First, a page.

The same concept applies to schools. Washington school boards want to install solar energy around the state. For example, the Helen Keller Elementary School in Kirkland recently installed a 10-kilowatt solar array. On-site solar, paired with energy storage, could enable schools to be more self-sufficient. Carbon pricing revenues could be used to make many more solar school projects feasible in the future.
Investments in Transportation and Public Transit
Since gasoline and diesel fuel account for the largest portion of Washington’s greenhouse gas emissions, this sector would likely get significant funding under I-1631. Representative investments could include:
- Funds to transition public transit fleets to electric or other cleaner fuels. King County is leading the way by already committing to purchase 120 electric buses by 2020. I-1631 could help King County accelerate conversion of its fleet, as well as speed up transitions in other urban transit agencies like Tacoma (Pierce Transit), Spokane (Spokane Transit) and Vancouver (C Tran).
- Funds to transition school bus fleets to electric or other cleaner fuels. No schools in Washington State have so far invested in electric school buses but Sacramento, California, used carbon pricing revenues last year to invest in 29 electric school buses—the largest investment to date in the nation. As that technology matures, more districts will invest in them.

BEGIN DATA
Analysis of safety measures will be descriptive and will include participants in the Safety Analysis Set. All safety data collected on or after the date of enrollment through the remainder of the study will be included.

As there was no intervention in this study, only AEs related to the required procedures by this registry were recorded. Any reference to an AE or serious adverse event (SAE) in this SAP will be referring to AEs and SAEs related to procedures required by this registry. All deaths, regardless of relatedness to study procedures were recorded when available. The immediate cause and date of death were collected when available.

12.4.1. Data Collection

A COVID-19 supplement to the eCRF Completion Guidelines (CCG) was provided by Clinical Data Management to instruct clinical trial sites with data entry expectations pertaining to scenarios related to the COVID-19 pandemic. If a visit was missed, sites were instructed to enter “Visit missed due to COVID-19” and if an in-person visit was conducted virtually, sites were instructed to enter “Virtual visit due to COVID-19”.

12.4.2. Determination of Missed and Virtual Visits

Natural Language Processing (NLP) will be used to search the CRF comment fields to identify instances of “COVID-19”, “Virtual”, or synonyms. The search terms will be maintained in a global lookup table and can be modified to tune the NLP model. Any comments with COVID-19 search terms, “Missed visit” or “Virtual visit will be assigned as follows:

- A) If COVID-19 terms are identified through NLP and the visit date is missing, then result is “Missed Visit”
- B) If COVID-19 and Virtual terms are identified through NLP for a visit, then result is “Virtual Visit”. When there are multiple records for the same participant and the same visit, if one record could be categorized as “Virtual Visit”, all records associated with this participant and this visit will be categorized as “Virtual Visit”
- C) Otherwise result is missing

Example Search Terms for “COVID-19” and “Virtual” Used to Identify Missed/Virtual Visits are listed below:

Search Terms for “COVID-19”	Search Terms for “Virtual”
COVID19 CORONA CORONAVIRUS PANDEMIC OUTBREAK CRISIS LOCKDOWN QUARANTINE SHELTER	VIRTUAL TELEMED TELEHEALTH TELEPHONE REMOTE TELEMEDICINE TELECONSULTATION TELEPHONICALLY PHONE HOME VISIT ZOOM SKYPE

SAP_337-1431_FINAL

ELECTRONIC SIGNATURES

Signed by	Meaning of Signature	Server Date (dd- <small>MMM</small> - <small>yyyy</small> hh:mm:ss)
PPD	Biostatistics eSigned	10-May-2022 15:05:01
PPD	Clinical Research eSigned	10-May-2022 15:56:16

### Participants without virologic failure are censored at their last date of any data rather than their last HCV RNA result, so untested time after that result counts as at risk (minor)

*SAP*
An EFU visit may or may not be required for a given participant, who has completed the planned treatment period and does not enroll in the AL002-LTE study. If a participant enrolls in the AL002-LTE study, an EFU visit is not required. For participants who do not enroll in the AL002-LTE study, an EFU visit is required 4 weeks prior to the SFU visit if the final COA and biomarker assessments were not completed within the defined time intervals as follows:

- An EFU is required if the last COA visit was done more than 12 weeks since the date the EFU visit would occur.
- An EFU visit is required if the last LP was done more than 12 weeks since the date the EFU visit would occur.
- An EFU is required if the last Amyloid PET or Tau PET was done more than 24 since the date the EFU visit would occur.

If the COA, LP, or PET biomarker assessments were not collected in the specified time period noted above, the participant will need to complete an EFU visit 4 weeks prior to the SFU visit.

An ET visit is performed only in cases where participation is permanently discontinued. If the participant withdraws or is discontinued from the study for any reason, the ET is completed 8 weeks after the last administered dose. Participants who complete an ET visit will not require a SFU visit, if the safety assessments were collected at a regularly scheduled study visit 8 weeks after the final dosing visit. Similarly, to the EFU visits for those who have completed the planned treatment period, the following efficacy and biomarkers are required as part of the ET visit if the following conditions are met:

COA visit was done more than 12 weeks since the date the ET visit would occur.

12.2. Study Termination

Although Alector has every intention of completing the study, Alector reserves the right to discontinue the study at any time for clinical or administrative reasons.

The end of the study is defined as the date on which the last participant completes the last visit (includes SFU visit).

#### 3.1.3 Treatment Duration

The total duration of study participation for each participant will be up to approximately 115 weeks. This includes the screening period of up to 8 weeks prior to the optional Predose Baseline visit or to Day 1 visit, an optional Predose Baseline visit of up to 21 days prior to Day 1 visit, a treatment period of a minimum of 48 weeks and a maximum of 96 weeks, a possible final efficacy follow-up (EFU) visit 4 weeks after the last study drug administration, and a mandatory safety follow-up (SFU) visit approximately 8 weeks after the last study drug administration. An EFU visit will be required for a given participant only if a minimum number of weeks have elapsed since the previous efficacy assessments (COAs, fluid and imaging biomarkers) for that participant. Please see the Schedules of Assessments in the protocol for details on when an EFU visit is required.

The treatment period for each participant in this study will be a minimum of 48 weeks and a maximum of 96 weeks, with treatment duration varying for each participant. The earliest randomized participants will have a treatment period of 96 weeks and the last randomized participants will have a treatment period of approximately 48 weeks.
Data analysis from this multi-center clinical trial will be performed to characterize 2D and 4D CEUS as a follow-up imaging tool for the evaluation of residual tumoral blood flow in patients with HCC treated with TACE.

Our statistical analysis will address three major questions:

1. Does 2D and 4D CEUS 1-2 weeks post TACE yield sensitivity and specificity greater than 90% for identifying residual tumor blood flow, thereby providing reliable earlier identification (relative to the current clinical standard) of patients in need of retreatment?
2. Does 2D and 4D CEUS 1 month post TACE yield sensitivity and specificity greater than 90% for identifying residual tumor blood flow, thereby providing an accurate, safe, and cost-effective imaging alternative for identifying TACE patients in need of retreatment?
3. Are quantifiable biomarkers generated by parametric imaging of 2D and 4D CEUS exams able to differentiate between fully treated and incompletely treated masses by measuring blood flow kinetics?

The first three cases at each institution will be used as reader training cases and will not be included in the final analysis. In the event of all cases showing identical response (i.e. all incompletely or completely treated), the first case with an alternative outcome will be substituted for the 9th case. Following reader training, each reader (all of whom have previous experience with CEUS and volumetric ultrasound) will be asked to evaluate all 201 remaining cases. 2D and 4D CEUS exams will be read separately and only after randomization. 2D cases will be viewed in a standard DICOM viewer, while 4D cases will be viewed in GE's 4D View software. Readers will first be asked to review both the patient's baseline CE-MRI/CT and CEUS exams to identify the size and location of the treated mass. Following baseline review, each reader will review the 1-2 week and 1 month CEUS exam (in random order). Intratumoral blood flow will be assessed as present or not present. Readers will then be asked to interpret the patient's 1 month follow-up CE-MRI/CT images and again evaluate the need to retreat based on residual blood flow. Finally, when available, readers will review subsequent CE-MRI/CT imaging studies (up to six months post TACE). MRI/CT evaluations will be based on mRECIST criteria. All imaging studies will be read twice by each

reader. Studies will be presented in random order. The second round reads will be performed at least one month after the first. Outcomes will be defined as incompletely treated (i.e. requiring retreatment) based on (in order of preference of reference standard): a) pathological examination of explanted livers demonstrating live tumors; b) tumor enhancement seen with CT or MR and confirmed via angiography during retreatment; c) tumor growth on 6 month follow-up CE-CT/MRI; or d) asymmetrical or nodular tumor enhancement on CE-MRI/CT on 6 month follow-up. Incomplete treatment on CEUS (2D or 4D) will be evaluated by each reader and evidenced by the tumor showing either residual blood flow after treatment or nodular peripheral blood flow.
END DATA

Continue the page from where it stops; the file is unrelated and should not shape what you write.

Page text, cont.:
- Rebates or other funding incentives to Washington drivers to invest in all-electric or plug-in hybrid electric vehicles (plug-in vehicles have longer ranges than all-electric because they run on a combination of electricity and gasoline). More than 150,000 California drivers were already issued similar rebates under the California carbon pricing program.
Investments in Affordable Housing
With the increased urgency to build affordable housing in Washington State, I-1631 could play an integral role in financing everything from Accessory Dwelling Units (ADUs) to large housing projects. Small units, including ADUs, have a smaller carbon footprint and could be built to higher energy efficiency standards to significantly reduce tenants’ utility bills. Larger affordable housing developments along transit corridors could also reduce greenhouse gas emissions. For instance, a 44-unit affordable housing development in Tulare County, California, was built with assistance from carbon revenues. It integrated vanpooling service, rooftop solar, and discount transit passes to low-income residents. Over 1,600 housing units have so far been built with carbon revenues in California.